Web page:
An official website of the United States government.

The .gov means it’s official.
Federal government websites always use a .gov or .mil domain. Before sharing sensitive information online, make sure you’re on a .gov or .mil site by inspecting your browser’s address (or “location”) bar.

This site is also protected by an SSL (Secure Sockets Layer) certificate that’s been signed by the U.S. government. The https:// means all transmitted data is encrypted — in other words, any information or browsing history that you provide is transmitted securely.

Home / Invasive Species Resources

Invasive Species Resources

Provides access to all site resources (alphabetically), with the option to search by species common and scientific names. Resources can be filtered by Subject, Resource Type, Location, or Source.

Displaying 1 to 9 of 9

Search Help

North American Invasive Species Management Association.

A new invasive species coalition is celebrating significant milestones in preventing expansion of invasive species after the first anniversary of an important agreement. The North American Invasive Species Management Association, Wildlife Forever, the National Park Service, and the U.S. Fish and Wildlife Service are working to implement on-the-ground strategies to engage the American public and help prevent the spread of invasive species under the new agreement.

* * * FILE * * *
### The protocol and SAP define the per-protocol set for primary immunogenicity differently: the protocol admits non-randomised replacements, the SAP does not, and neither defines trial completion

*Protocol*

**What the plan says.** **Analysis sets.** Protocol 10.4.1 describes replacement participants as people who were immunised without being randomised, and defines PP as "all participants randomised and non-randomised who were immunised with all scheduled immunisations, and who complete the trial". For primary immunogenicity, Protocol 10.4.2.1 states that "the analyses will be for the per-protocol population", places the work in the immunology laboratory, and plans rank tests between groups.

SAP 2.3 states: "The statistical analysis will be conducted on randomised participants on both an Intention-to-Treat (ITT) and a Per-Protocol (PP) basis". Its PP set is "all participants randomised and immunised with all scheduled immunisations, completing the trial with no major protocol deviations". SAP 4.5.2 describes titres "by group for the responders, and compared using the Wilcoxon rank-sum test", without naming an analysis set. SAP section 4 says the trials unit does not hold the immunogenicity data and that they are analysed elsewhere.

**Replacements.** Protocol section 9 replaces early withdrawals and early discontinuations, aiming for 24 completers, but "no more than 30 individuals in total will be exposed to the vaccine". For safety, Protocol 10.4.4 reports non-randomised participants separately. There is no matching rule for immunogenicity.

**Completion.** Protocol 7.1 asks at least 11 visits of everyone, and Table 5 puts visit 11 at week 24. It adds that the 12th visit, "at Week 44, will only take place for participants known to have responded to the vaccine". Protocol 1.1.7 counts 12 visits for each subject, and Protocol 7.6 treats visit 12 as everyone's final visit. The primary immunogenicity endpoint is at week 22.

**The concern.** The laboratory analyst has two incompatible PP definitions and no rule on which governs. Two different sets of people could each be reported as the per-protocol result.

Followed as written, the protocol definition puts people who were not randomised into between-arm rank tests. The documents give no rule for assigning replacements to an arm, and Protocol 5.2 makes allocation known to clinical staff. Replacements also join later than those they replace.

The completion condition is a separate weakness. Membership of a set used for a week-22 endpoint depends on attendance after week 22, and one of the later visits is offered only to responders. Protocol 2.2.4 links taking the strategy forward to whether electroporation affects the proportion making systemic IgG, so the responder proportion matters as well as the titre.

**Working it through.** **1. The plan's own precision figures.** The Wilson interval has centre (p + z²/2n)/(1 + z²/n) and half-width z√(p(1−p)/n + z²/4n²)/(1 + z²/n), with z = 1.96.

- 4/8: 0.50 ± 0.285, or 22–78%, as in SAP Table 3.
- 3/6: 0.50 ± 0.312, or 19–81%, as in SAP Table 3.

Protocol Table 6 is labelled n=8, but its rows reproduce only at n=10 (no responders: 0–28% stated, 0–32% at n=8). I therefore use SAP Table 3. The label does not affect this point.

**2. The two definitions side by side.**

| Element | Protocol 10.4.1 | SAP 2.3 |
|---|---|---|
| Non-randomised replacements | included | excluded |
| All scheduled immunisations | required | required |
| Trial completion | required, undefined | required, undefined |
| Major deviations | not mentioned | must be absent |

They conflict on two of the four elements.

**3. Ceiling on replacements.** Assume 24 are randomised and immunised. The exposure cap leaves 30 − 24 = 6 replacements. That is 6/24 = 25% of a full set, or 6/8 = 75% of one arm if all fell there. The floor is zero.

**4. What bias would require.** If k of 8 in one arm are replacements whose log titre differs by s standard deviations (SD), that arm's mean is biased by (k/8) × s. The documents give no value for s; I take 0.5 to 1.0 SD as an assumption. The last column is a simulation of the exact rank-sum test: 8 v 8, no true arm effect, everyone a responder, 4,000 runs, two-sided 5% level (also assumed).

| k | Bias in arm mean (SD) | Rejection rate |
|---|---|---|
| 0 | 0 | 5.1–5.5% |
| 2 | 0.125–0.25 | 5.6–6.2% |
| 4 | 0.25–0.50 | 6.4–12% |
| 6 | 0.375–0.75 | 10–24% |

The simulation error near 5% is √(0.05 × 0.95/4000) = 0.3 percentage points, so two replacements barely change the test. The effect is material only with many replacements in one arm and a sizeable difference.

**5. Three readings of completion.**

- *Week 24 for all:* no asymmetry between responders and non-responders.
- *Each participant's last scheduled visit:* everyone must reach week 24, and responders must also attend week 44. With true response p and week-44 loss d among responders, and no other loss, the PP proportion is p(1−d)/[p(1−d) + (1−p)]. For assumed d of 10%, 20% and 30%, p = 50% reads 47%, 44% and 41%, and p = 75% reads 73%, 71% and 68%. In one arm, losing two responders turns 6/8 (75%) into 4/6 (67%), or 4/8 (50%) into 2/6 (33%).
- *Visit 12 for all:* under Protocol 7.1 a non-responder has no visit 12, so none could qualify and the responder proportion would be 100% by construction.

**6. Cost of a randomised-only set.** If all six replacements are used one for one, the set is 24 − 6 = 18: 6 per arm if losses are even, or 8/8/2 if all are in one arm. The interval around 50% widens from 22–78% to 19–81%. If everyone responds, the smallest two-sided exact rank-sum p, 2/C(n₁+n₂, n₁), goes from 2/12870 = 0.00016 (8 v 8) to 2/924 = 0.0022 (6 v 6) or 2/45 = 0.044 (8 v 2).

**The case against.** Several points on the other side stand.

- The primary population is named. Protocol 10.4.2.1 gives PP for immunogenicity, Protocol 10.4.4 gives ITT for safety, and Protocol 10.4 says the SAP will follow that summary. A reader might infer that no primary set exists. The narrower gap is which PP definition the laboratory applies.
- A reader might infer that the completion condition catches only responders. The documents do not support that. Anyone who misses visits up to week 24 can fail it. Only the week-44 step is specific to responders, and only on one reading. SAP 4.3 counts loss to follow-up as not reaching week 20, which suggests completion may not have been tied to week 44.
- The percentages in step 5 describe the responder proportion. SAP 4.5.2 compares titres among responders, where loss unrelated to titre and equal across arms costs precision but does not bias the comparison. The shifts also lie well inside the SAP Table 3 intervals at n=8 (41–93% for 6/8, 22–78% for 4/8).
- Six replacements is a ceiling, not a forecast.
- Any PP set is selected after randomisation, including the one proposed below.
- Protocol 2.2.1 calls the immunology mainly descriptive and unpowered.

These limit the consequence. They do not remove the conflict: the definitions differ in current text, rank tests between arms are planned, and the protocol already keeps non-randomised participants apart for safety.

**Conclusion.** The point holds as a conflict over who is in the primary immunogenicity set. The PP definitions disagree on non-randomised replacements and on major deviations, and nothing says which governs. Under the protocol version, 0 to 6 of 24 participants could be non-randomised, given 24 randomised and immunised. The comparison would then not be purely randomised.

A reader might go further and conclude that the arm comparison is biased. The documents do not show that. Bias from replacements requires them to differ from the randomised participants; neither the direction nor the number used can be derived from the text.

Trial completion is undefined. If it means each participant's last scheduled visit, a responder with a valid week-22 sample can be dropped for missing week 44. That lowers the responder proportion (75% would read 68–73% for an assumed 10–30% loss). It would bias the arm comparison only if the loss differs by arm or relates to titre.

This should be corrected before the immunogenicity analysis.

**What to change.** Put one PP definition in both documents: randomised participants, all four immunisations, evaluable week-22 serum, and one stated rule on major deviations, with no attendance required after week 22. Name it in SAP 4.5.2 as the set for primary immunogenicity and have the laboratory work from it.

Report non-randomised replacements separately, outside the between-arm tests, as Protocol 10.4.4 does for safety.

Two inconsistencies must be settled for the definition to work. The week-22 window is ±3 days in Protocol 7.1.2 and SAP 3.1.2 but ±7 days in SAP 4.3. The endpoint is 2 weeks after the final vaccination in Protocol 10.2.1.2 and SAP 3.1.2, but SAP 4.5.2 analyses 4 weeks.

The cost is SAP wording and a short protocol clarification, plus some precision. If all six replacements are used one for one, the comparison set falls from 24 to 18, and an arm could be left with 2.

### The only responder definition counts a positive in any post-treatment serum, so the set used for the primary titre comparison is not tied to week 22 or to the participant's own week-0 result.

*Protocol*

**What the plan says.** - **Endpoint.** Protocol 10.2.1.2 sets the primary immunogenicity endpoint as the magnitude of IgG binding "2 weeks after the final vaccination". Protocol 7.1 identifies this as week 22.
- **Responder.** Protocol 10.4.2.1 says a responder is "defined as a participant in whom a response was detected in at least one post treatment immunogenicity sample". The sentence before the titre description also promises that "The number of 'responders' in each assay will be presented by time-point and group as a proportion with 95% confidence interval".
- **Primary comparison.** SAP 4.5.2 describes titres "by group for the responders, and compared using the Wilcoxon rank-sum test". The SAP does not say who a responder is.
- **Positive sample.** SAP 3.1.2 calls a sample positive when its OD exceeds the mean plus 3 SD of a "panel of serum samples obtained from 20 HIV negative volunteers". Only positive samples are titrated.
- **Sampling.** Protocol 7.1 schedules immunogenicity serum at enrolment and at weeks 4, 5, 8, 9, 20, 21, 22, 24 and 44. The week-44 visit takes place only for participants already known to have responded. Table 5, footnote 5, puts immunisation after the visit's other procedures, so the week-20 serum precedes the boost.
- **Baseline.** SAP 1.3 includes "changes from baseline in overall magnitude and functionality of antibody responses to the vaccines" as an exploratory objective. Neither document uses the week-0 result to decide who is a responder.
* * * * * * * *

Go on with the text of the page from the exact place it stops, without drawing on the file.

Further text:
Okanagan Basin Water Board (Canada). Okanagan Water Wise.

Great Lakes Fishery Commission. Fisheries Management.
ClearSeas Centre for Responsible Marine Shipping.

Roatan Marine Park (Honduras).

Reef Environmental Education Foundation.

North American Invasive Species Management Association.

NAISMA’s minimum mapping standards for invasive weeds addressed the minimum base information necessary to compare and combine invasive weed maps across tribal, county, state/provincial, national, and even international borders.

Great Lakes Fishery Commission.

Google. Youtube; Upper Thames River Conservation Authority (Ontario).

The Upper Thames River Conservation Authority (UTRCA) is working with the Forest Gene Conservation Association (FGCA) to preserve endangered native butternut trees. This species is threatened by butternut canker, a fungal disease, and protected under Ontario’s Endangered Species Act.